“It constantly surprises me that my colleagues don’t recognise the power of personal leadership”.
This is one of the quotes from a study of successful service reconfigurations. All across the economy leaders have to change services – often asking users to accept different modes of delivery for financial reasons. But across the NHS, some manage it well, whereas others effectively blow their toes off one by one with a shotgun.
Why? One is assuming that the public and colleagues are rational, and once they realise the basis of your sensible arguments, they will go along with them. Ipsos MORI have looked at a range of service reconfigurations, and identified what really matters.
Emotional intelligence, authenticity and effective personal and mass communications stand out as key. What the evidence confirms is that very clever people can easily trip up if they lack empathy.
Across the NHS, some manage it [reconfigurations] well, whereas others effectively blow their toes off one by one with a shotgun
These are 10 common features of the most successful reconfigurations of services from interviews with people who led them:
1. Visibility with the public – be in the room; personal leadership matters. Great leaders “show” themselves as the figurehead for the process;
2. Visibility with colleagues – people running the exercise are going to be under pressure and your support will be vital; they need to know you have confidence in them;
3. Setting clear standards around process to provide consistency and build confidence – and stop people who oppose any change at all and want to argue about it;
4. Target who matters – make sure MPs, senior colleagues, technical experts are all talked to before you start any work;
5. Get the narrative right – a key point is the need to talk “gain before loss”. For example, what will the new service look like and in what ways will it offer more flexibility?
6. Don’t dig your heels in – some effective reconfigurations have seen leaders change their plans during the process, giving ground on some aspects as part of a negotiation. Be prepared and identify red lines clearly;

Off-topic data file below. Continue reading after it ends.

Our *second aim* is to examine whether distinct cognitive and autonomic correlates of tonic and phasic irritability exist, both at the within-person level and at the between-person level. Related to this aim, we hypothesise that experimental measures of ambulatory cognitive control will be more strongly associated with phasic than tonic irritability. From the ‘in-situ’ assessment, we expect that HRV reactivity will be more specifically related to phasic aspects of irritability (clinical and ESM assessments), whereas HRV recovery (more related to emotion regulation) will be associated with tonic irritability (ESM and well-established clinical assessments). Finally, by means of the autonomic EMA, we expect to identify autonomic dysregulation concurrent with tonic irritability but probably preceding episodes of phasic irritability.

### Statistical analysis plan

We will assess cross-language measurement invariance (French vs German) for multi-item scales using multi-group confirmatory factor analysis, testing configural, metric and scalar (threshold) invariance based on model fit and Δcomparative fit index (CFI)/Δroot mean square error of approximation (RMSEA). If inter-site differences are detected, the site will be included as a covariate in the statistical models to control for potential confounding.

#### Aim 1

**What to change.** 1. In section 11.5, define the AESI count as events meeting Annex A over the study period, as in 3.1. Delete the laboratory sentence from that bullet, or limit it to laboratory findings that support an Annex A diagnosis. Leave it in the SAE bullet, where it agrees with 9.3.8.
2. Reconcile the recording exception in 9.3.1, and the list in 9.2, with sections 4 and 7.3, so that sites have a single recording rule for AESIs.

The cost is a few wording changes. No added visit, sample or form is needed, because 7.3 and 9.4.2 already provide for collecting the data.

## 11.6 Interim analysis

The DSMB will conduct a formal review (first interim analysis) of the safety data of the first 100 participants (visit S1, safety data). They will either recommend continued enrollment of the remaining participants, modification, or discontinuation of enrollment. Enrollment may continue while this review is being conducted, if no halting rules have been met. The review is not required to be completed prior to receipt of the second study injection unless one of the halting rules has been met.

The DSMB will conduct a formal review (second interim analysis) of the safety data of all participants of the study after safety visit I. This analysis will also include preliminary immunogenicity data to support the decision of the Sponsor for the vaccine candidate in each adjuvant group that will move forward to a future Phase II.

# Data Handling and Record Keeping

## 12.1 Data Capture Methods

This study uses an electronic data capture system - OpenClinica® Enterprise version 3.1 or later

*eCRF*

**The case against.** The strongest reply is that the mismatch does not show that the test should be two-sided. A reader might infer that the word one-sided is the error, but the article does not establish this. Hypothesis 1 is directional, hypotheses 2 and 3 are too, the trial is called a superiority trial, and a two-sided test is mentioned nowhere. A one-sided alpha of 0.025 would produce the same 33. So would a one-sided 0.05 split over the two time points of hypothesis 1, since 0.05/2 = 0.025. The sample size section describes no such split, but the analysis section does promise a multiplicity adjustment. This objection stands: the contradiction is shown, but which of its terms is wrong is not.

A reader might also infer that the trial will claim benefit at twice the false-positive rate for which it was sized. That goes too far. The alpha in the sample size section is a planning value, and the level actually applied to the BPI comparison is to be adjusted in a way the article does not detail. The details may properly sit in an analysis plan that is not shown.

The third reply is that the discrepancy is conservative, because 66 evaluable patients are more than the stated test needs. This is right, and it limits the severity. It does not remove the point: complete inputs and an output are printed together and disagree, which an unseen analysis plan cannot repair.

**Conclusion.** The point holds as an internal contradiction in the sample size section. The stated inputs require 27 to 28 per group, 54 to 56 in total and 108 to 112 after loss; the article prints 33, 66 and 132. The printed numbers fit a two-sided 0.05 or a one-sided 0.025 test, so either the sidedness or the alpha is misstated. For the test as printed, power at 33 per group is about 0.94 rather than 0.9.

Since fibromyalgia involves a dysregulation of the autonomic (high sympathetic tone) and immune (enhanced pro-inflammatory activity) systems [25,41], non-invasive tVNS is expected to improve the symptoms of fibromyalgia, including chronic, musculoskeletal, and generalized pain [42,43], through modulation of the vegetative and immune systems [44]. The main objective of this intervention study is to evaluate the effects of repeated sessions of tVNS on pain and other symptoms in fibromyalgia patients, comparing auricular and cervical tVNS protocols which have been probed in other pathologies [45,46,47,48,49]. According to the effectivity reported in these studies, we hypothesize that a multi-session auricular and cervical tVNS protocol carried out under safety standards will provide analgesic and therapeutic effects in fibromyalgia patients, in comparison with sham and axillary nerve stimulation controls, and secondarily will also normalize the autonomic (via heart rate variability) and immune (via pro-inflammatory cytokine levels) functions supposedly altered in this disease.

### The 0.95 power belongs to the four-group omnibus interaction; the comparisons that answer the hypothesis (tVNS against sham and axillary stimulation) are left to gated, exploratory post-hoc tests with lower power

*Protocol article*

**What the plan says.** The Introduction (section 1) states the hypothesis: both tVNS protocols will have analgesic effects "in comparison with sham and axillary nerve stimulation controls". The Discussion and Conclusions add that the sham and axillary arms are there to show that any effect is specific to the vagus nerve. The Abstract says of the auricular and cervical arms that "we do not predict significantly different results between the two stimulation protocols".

7. Risk taking – conspiracy theories can abound during periods of change. By putting all the documents and minutes in the public domain, there is nothing to FOI, taking the wind out of the sails of people who see the worst in everything, and building confidence that you have nothing to hide;
8. Look for opportunities to co-create – creating public reference groups to review plans allows you to have independent scrutiny from people without an axe to grind (i.e. opposition politicians);
9. Emotional intelligence – manage the relationships; above all, the most successful are people who understand anger, fear and disinterest – and manage them all;
10. Tipping points and moments of truth – think hard about those key moments when you will have to demonstrate sincerity and authenticity, and where the pressure is at its peak: manage them perfectly.
Whoever wins the election is going to have to think hard about delivering services differently. Some will succeed with innovative changes. Others will fail offering very similar services. The difference will often be “how” the changes are undertaken – not “what” the changes are.
Ben Page is Chief Executive at Ipsos MORI. Please note that the views expressed in guest blogs on the Nuffield Trust website are the authors’ own.
Page B (2014) ‘10 top tips for managing difficult service change’. Nuffield Trust comment, 14 March 2014. https://www.nuffieldtrust.org.uk/news-item/10-top-tips-for-managing-difficult-service-change